Forget the multigym, bouldering is the most effective form of strength and power training for climbing and it will improve your technique in to the bargain. However to obtain maximum strength gains from your sessions, it is vital to be aware of the great number of training variables that can be incorporated into bouldering. Use the following check list to see which components might be lacking in your current approach. It may be that just by changing one thing or adding something new that you could suddenly experience massive increases in strength and power!
Even if you don't have much time and are in a hurry to get climbing, it is vital to build up the overload (training stress on the muscles) gradually and progressively at the start of a bouldering session. Otherwise you will blow your warm-up and destroy the benefits of the entire session. Do plenty of very easy problems and then slowly crank up the volume. Be very strict with rest and don’t allow a pump to build.
Fingers first - Getting the right angle
To the vast majority of climbers, gaining finger strength should be a far greater priority than gaining arm strength. After all, it's irrelvant how strong your arms are if you can't hold on! To get strong fingers it is vital not to fall into the trap of climbing on an angle which is so steep that you are only able to use jugs as handholds. Choose an angle which enables you to pull on holds that are approximately ‘first-joint’ in size, or smaller, even if this means only climbing on a surface that is only a few degrees steeper than vertical. For most midgrade climbers, 15 - 35 degrees overhanging will be the optimum angle. Also practice on walls that change in gradient, in particular those which require a lot of body tension to keep your feet on (for example, convex walls).
Vary the holds, moves & climbing surface
To obtain fully versatile strength, it is vital to break out of the rut of just trying the same old problems. Force yourself to try moves that you don't like and to climb on walls which feel unfamiliar and difficult. Many people avoid slopers and rounded holds but try to spend some time on these if this applies to you. Alternatively, if smaller, more positive holds are your weakness then make sure you include them too. Avoid really small sharp crimps or pockets which are prone to causing injury. Remember also to use undercuts and side-pulls and not to just do ‘ladder’ style problems when you only have to pull down. It is also important to try problems with small screw-on footholds to develop body tension.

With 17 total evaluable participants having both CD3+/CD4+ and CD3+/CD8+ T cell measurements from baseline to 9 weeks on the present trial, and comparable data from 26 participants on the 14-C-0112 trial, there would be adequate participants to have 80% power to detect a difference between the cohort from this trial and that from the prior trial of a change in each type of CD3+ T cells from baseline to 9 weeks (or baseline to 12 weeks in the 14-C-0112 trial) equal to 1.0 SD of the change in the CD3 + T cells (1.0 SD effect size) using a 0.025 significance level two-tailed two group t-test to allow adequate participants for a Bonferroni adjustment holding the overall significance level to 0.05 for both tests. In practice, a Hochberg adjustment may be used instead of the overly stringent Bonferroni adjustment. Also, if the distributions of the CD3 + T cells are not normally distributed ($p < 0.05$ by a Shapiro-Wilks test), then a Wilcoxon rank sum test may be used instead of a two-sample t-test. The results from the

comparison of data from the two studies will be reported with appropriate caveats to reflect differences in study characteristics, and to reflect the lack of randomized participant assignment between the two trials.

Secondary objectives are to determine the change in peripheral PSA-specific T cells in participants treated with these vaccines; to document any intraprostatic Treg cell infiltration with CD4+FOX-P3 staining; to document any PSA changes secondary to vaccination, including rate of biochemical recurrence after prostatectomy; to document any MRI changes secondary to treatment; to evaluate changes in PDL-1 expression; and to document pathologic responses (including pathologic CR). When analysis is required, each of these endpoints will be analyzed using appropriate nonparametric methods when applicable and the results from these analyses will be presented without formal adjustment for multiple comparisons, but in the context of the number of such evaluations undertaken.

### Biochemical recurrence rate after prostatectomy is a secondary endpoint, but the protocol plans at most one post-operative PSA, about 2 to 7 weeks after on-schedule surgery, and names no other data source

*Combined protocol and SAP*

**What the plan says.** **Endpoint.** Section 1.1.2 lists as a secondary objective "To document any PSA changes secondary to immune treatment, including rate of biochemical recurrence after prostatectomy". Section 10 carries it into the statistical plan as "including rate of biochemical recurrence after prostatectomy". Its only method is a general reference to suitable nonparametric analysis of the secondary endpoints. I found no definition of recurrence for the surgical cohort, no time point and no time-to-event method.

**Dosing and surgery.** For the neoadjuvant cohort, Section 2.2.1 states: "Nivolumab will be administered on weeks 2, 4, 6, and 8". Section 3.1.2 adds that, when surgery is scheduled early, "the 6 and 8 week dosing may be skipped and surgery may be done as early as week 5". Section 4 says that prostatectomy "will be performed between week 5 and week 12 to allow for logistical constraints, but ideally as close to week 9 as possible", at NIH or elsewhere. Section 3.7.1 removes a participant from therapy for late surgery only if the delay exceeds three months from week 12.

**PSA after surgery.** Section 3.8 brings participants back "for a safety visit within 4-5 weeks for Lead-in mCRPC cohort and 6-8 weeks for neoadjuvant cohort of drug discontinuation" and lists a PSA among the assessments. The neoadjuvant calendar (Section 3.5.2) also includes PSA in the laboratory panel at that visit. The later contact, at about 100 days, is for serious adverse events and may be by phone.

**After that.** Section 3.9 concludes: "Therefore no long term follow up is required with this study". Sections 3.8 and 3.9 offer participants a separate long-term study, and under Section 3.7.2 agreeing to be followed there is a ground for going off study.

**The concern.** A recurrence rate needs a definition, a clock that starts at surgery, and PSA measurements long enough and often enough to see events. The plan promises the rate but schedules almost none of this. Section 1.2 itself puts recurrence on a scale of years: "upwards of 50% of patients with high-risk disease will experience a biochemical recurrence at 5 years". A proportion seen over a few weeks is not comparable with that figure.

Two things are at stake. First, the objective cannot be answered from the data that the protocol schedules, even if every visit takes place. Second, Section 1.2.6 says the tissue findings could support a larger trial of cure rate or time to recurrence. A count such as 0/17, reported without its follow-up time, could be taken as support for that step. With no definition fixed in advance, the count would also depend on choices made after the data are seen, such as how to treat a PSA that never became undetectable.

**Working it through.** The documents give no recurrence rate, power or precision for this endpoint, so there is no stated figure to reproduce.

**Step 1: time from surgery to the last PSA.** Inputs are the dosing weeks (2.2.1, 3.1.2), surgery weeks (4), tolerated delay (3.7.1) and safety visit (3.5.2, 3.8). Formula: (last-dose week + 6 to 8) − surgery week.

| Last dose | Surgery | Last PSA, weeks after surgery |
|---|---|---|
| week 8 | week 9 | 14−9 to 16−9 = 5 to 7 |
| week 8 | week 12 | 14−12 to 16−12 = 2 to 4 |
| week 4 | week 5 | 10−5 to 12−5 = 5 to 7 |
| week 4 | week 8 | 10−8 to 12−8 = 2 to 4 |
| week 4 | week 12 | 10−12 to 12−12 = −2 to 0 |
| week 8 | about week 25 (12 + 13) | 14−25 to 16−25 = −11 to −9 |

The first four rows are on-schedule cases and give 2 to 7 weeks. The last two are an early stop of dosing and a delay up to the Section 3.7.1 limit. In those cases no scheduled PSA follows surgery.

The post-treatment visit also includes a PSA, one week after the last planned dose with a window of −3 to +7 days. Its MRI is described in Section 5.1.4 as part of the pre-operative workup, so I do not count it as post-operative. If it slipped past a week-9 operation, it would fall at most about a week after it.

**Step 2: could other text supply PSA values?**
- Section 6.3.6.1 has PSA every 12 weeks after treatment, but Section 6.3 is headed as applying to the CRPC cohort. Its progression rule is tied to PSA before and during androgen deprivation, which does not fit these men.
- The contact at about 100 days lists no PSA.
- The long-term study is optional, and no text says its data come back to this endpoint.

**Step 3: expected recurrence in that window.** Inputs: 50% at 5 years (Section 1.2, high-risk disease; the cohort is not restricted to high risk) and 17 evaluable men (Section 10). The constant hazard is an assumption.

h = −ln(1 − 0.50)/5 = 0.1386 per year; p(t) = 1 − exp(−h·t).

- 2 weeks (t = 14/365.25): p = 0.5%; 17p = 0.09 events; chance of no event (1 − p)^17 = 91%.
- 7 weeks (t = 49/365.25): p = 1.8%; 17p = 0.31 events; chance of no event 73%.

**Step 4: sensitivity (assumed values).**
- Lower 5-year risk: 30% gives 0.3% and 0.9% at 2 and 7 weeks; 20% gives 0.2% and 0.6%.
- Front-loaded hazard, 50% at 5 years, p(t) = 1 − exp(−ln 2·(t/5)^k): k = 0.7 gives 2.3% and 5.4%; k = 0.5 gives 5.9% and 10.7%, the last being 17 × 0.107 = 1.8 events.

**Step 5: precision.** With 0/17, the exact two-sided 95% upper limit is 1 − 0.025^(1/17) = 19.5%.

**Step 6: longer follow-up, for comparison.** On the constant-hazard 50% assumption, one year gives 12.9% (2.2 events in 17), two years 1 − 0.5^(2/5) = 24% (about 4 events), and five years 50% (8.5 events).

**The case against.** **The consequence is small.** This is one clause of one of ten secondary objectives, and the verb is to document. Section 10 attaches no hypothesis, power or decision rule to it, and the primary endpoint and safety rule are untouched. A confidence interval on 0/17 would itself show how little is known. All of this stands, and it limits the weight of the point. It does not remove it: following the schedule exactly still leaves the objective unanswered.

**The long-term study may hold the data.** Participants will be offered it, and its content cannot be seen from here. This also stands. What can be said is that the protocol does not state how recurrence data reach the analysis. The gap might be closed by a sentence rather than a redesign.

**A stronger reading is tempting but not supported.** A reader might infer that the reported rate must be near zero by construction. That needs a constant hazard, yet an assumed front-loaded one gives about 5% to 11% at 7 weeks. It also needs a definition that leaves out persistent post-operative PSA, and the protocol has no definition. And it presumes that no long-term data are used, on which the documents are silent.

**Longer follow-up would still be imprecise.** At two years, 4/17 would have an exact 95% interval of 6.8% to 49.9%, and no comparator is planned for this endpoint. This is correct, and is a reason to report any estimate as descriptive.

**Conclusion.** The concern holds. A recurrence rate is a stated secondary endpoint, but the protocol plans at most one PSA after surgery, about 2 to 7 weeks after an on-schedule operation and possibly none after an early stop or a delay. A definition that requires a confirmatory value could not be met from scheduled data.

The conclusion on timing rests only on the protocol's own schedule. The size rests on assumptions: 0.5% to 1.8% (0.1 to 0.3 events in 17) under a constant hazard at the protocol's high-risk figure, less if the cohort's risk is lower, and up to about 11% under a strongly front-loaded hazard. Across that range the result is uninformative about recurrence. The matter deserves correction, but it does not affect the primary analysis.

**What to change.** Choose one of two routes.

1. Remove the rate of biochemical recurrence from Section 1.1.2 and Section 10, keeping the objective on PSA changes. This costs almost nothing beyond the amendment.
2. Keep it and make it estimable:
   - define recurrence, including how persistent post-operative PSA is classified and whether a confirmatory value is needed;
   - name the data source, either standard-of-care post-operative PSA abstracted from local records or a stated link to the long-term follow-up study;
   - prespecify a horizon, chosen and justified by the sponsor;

Static strength vs dynamic power
To improve your power and fast-twitch coordination (sometimes referred to by climbers as 'timing') you should attempt snatchy moves between small (preferably sloping) holds on a less steep surface. These problems will also develop your contact strength (the ability to latch a hold at speed) For more controlled, static (isometric) strength, you should try problems which force you to lock off on each hold and reach up for the next hold in control.
Vary the number of moves
A vital component of a bouldering session, as with any form of strength training, is to vary the number of moves that you complete successfully in each problem. Again, this will ensure that you develop fully versatile strength: the shortest problems with the hardest moves will develop maximum strength & power whereas longer problems will develop the link between strength and endurance. Use the following guide to help you: 1 - 4 moves maximum strength and muscle fibre recruitment 4 - 10 moves mid-range strength work 10 - 16 moves short term power endurance
Intensity before extent
After warming up thoroughly, always try to attempt short problems with harder moves before moving on to attempt longer problems with easier moves towards the end of the session. This will ensure that you get maximum physiological adaptation from the session.
Quality rest and quality attempts
Bouldering is not about thrashing yourself. You should aim to take as much rest as possible between attempts at a hard problem in order to get the very most out of each try. A rule of thumb is to rest at least 1 minute per move completed on a problem, and rest for 15 minutes for every 30 - 40 minutes of bouldering. This way you will sustain productivity for longer. Aim for maximum quality and forget burning out on easier problems at the end. Stop when you still feel strong and you will experience better strength gains and recover more quickly after the session.
Shock the system
The more you boulder, the more likely you will be to encounter plateaus where it simply isn't possible to get any stronger by continuing to boulder exclusively. At this point it will pay to recruit some other types of strength training such as Campus boarding, fingerboards, or even weight training to subject your body to new and different training stimuli to force you out of the trough. If this doesn't work then you may even need to take a rest period or, dare I say it, revert to endurance training for a while.
Plan your bouldering
Above all else, it helps to start a phase of bouldering by going for mileage on easier problems and then working up to trying harder problems as the phase progresses. Most people just jump straight in by trying the hardest possible problems and it is not surprising that injury and plateauing are common complaints.